From the myriad regulations to the innovations along the way, there are no guarantees of a smooth journey to connect all Africans to the broadband value chain. Google’s Loon, connected remote regions with high-altitude air balloons. In 2020, Loon partnered with Telkom Kenya to provide a 4G LTE network to over 30,000 square miles. However, by February 2021, Google brought down all its balloons, with experts observing that rural populations struggled to afford 4G compatible phones, and setting costs low enough proved untenable.
Investors in Africa’s connectivity journey are addressing two main unconnected groups: those with a coverage gap and those with a usage gap. The “uncovered” group does not live in an area served by a mobile broadband network—the primary way users access the Internet in Africa. The mobile internet coverage gap in sub-Saharan Africa is 25% or 270 million people.
People experiencing the coverage gap tend to live in remote or rural areas. For these populations, the capex outlay for internet-providing infrastructure proves exorbitant for most investors. (Laying fiber-optic cables—the conventional gold standard in broadband service—can cost US$30,000 per mile.)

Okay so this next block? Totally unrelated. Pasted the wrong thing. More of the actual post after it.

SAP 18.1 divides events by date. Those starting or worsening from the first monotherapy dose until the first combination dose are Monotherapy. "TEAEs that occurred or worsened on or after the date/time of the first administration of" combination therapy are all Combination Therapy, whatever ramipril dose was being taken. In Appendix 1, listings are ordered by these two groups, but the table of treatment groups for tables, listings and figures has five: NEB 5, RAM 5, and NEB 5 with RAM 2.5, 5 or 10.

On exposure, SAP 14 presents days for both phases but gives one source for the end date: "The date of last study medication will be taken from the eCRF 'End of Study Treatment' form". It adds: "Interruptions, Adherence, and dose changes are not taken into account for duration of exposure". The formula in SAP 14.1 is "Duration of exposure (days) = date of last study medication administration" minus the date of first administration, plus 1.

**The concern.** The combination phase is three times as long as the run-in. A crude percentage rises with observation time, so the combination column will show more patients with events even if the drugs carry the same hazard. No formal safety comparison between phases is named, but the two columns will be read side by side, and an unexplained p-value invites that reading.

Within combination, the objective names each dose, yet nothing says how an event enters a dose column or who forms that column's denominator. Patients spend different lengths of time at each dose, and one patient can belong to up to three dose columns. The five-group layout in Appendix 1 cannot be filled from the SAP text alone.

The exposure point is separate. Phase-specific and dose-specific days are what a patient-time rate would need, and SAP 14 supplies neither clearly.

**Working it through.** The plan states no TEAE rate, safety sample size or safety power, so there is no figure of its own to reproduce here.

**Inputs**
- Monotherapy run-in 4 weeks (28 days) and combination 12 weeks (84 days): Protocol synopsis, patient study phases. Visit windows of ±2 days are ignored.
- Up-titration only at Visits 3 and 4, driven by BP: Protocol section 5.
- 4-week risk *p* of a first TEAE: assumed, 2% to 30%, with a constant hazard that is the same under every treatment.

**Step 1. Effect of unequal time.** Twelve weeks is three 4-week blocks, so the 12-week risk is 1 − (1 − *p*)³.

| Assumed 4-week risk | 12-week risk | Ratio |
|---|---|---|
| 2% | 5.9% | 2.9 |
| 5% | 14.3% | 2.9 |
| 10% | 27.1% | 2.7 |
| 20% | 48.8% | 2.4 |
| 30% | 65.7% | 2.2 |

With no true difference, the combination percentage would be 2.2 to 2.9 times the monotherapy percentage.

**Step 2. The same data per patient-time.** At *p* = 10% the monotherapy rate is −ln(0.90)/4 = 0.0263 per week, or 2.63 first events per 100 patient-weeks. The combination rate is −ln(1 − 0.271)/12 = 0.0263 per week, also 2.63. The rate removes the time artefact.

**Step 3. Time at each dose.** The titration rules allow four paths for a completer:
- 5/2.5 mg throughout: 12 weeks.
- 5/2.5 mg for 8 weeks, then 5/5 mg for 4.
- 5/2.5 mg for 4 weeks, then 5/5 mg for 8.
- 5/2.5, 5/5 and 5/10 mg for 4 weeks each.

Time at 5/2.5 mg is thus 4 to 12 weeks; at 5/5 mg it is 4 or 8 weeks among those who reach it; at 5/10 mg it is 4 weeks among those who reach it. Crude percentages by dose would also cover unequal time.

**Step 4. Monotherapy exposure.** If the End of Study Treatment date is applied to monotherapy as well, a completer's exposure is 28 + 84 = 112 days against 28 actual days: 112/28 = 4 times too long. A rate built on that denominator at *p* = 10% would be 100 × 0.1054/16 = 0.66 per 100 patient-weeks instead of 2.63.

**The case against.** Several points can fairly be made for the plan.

The second group falls into the usage gap. The ‘covered but not connected’ group lives within the service footprint of a mobile broadband network but is not using mobile internet services. Affordability is a common obstacle. In sub-Saharan Africa, the mobile internet usage gap is at 49%.
Ongoing investments in African subsea cables are pivotal for bringing the Internet into any country—the first mile. Such reliable “backhaul infrastructure” positions mobile operators to expand data capacity, reduce network costs, and improve performance. But solving the coverage and usage gaps requires us to invest in the middle, last, and invisible miles – if we are to get the Internet from where it enters the country to those who do not have it.
From Norway and Denmark to the UAE, the world’s highest internet penetration rates are correlated with economic progress. Making the internet a reality for all promises to benefit virtually everyone on the continent. Will the benefits be distributed evenly? Beneficial outcomes are equally not guaranteed, considering stakeholders will not evenly share the work of taking Africa online.
Sharing the benefits more equitably rests on African governments setting a path for data sharing, informed consent, and healthy synergy. Taking Africa online is a calling larger than its opportunity cost. African citizens must experience the options, gains, awareness, and rights enjoyed in the most advanced countries.